I humbly present a cartoon I drew in 2005 which clearly illustrates the pseudo-deist leanings I had at the time. I had been wavering between unconcerned atheism (apatheism!) and soft deism since 1991 when I was still at high school but really, in hindsight, I was more or less living as a person who had no belief in gods of any kind. Shortly after drawing this I received as a Christmas gift from my mother a certain book about religious delusion, written by a certain eloquent evolutionary biologist. Upon reading it I began to think (always the first nail in the coffin of religious ideas) and eventually crystallised my beliefs. I was an atheist and more or less had been for many years and didn’t really know it – mainly because I didn’t really know how to describe my thoughts on religion – again, mainly because I hadn’t thought about them. Nevertheless, enjoy.

Click to embiggen!
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On ethics and morals and Sunday School

Somehow and for some reason, when I woke up this morning I was in the middle of thinking about ethics and morals and how my parents taught them to me. The key point which kept rolling around in my head was along these lines: if my parents were able to teach me how to behave ethically and morally, without invoking deities as their inventors or enforcers, it stands to reason that anybody with any knowledge of morals and ethics should be able to teach them to anybody else, also without invoking deities.

The obvious religious objection naturally & instantly arose: where did your parents get their morality? That they taught you good behaviour without using Scripture as source material means nothing; they had to get theirs from somewhere and so did their parents and so on. Even if your family are all a bunch of atheists going right back to Noah, they nonetheless followed religious morality. Morality is a gift from God and you can thank Him for it or not, it’s your free will (which is also a gift).

The above paragraph probably isn’t going to be representative of the entirety of religious moral arguments. Consider it an amalgam of all the things I’ve heard most frequently from religious people about morals over the years; take or leave what you will when reading it, as you like. Basically it boils down to “religion = morality.”

But here’s the problem. Some variants of the “religion = morality” stance would have us believe that positive behavioural codes didn’t exist before Jesus or the Ten Commandments (apparently we’re meant to imagine some hedonistic free-for-all where people ran around the entire planet Earth raping, killing and generally being unpleasant with no consequences, just because noone had heard of Hell or God’s wrath yet). Well, that proposition is easily debunked by pointing in the general direction of two great civilisations that were both contemporaneous with and predated Jesus & Moses: Rome & Egypt. You don’t get to be a continent-spanning Empire without some kind of behavioural code which prevents & punishes destructive behaviour and encourages beneficial behaviour. You might also point to the ancient Athenians, with their Golden Age of scientific inquiry and philosophy; the Chinese, with their economic, philosophical and military strength or the Persians, whose empire once rivalled that of Rome. Yes, they were brutal societies a lot of the time, but that was how things got done in the BC’s – and need I mention the thousand years of brutality of the Christian empire which later grew from the ashes of Rome? There didn’t seem to be much Christian love on display during the early years of Roman Catholicism and, frankly, there still doesn’t. The Mesopotamians, Celts, Aborigines, Mayans, Native Americans & countless others were also all thriving and all had detailed societal codes governing individual and group behaviour long before any of them had heard the stories of Jesus or Moses (indeed, it wasn’t until one and a half millennia after Jesus’ life that far-off civilisations like the Native Americans and Aborigines were introduced to Jesus, yet there they were, in possession of morality, ethics and part of thriving, successful, complex societies).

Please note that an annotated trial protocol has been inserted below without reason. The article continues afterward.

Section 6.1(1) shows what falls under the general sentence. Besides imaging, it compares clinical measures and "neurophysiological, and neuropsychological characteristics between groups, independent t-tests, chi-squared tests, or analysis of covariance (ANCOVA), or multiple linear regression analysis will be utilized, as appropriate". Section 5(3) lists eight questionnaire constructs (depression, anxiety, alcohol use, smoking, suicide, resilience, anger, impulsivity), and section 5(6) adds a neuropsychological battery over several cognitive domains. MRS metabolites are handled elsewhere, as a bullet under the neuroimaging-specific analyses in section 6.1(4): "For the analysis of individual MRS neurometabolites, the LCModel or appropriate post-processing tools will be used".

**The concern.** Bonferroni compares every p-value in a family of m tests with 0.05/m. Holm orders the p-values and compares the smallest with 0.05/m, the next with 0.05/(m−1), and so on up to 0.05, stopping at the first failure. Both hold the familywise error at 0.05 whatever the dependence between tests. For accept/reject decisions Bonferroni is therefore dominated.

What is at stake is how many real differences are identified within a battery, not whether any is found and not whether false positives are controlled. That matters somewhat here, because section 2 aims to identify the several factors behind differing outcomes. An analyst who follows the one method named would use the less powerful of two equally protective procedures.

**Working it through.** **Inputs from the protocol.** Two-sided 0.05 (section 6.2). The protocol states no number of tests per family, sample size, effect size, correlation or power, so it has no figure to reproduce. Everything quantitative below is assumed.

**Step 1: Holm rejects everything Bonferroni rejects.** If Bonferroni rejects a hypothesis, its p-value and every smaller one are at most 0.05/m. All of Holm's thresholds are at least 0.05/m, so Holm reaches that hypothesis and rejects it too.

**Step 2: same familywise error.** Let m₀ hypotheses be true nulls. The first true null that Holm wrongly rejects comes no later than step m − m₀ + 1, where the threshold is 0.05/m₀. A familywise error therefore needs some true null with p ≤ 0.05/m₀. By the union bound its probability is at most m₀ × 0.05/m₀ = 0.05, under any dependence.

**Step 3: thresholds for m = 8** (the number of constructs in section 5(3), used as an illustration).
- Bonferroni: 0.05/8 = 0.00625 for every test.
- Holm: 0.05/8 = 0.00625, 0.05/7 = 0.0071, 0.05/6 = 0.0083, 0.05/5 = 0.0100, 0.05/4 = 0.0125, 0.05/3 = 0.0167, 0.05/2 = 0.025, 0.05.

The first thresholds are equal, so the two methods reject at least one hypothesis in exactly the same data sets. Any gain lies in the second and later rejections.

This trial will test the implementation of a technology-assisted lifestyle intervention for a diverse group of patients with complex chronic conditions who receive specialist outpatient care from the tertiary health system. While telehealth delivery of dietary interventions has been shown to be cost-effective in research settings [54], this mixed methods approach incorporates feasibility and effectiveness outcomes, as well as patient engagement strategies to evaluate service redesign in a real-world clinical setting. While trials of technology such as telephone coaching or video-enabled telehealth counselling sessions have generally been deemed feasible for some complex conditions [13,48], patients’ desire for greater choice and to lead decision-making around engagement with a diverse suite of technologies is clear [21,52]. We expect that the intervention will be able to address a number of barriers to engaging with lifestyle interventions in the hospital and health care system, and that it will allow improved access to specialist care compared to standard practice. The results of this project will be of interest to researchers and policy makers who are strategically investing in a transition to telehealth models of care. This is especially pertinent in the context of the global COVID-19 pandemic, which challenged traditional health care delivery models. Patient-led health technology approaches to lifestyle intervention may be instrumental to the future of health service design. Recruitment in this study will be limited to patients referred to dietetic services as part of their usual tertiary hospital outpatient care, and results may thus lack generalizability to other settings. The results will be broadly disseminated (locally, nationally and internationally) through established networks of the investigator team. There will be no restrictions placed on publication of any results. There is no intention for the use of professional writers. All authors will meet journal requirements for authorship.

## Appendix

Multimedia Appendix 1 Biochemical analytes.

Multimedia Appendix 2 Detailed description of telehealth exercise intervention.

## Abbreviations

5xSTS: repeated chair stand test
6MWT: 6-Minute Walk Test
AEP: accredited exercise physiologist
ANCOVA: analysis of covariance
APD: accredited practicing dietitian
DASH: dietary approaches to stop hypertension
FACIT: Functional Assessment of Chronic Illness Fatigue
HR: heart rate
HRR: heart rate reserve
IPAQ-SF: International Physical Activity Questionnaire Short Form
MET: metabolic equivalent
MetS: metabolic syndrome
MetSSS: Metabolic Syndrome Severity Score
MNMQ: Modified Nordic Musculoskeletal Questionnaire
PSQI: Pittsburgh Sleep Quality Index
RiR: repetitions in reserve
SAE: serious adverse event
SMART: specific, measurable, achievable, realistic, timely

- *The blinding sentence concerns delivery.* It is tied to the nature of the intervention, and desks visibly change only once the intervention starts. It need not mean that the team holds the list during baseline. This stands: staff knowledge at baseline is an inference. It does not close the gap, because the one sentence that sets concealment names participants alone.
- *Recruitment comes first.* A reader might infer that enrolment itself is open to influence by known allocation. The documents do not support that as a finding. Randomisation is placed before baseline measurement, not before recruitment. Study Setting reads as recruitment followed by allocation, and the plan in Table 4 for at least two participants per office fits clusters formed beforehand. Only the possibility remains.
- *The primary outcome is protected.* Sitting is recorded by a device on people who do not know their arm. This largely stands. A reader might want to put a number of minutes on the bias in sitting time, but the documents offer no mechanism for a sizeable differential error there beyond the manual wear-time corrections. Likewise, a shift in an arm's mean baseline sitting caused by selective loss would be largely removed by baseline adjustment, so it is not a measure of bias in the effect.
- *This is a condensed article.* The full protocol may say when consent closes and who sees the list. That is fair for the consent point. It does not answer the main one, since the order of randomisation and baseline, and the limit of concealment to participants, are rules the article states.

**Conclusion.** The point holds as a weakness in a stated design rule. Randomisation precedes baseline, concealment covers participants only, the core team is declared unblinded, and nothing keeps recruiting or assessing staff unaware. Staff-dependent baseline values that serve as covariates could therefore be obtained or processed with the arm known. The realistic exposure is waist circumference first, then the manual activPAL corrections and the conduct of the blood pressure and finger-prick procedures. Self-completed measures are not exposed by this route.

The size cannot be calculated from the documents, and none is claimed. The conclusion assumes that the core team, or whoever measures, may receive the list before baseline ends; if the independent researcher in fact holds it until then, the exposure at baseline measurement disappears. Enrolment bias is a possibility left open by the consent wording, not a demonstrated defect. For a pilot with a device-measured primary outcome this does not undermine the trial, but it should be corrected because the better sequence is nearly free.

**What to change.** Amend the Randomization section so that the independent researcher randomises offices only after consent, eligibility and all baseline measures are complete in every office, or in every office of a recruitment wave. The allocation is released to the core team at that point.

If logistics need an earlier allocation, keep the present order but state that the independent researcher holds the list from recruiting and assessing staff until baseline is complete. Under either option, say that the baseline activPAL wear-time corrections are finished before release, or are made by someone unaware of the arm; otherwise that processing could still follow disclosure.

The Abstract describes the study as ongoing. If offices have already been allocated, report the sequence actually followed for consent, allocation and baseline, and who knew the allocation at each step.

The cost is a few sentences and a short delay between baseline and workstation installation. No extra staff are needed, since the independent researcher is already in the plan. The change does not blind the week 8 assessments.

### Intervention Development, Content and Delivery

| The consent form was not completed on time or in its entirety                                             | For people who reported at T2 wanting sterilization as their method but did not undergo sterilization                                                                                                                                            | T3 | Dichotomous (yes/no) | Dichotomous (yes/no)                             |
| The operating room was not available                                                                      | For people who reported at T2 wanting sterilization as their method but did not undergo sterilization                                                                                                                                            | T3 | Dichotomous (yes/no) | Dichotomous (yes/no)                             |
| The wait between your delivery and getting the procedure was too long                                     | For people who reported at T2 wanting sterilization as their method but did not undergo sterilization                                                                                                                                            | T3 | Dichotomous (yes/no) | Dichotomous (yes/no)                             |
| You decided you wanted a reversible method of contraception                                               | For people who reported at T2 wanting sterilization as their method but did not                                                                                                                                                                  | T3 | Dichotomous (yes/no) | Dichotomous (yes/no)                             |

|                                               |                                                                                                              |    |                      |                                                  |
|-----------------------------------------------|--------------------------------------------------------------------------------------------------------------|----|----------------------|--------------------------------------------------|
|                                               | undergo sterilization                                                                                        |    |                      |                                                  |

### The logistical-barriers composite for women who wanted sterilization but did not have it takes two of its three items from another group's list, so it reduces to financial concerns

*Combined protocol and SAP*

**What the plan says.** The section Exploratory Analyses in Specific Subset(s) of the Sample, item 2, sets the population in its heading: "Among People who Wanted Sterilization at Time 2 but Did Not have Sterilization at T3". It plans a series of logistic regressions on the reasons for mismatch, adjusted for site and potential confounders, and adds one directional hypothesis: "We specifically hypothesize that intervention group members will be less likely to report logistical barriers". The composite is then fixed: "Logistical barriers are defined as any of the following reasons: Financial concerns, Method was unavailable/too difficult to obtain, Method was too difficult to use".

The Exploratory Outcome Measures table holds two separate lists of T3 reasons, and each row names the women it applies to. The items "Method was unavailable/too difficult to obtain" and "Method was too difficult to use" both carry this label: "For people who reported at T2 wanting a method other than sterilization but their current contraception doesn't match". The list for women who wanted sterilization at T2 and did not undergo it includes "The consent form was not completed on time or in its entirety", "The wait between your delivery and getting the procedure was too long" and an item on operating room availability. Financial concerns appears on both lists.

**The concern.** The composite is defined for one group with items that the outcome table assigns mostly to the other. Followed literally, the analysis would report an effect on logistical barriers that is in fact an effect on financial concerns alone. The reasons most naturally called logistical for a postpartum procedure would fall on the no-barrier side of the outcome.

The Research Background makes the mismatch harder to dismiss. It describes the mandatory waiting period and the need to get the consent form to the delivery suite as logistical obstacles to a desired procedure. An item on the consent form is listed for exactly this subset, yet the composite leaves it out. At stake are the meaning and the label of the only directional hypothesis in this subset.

The obvious objection to the above examples: all those ancient civilisations and tribes had gods! They all had their mythologies & sacred stories & fables keeping their behaviour in check. They may have been the wrong gods and the wrong stories, but they wouldn’t have had their laws and their functioning societies without them.

Apart from ignoring the obvious point that human societies across the world developing independent codes of conduct which have many key aspects in common is evidence of morality being a natural development of human society and not a top-down heavenly imposition, such a position also puts the cart before the horse. It’s pretty simple to imagine beneficial behaviours arising in a group long before anyone had the ability to verbalise what they were. Considering even ant colonies and schools of fish behave, comparatively unconsciously, in ways that benefit the wellbeing and safety of the group, it’s no great stretch to imagine that our hominid predecessors would have, as social creatures living in groups, arrived upon a system of behaviour that worked to keep their group safe, fed and together, all without a single word of English or Latin or Arabic or Hebrew needing to be spoken. You see it today in our cousins, the apes, monkeys, lemurs and other primates. You see it in little meerkatswatch over each other can develop in a less intelligent species, why should you ascribe to a highly intelligent species like us the need for a celestial code of conduct? Why should humans, the smartest creature on the planet, need to be told how to behave by a god when chimps, ants and fish can figure it out for themselves?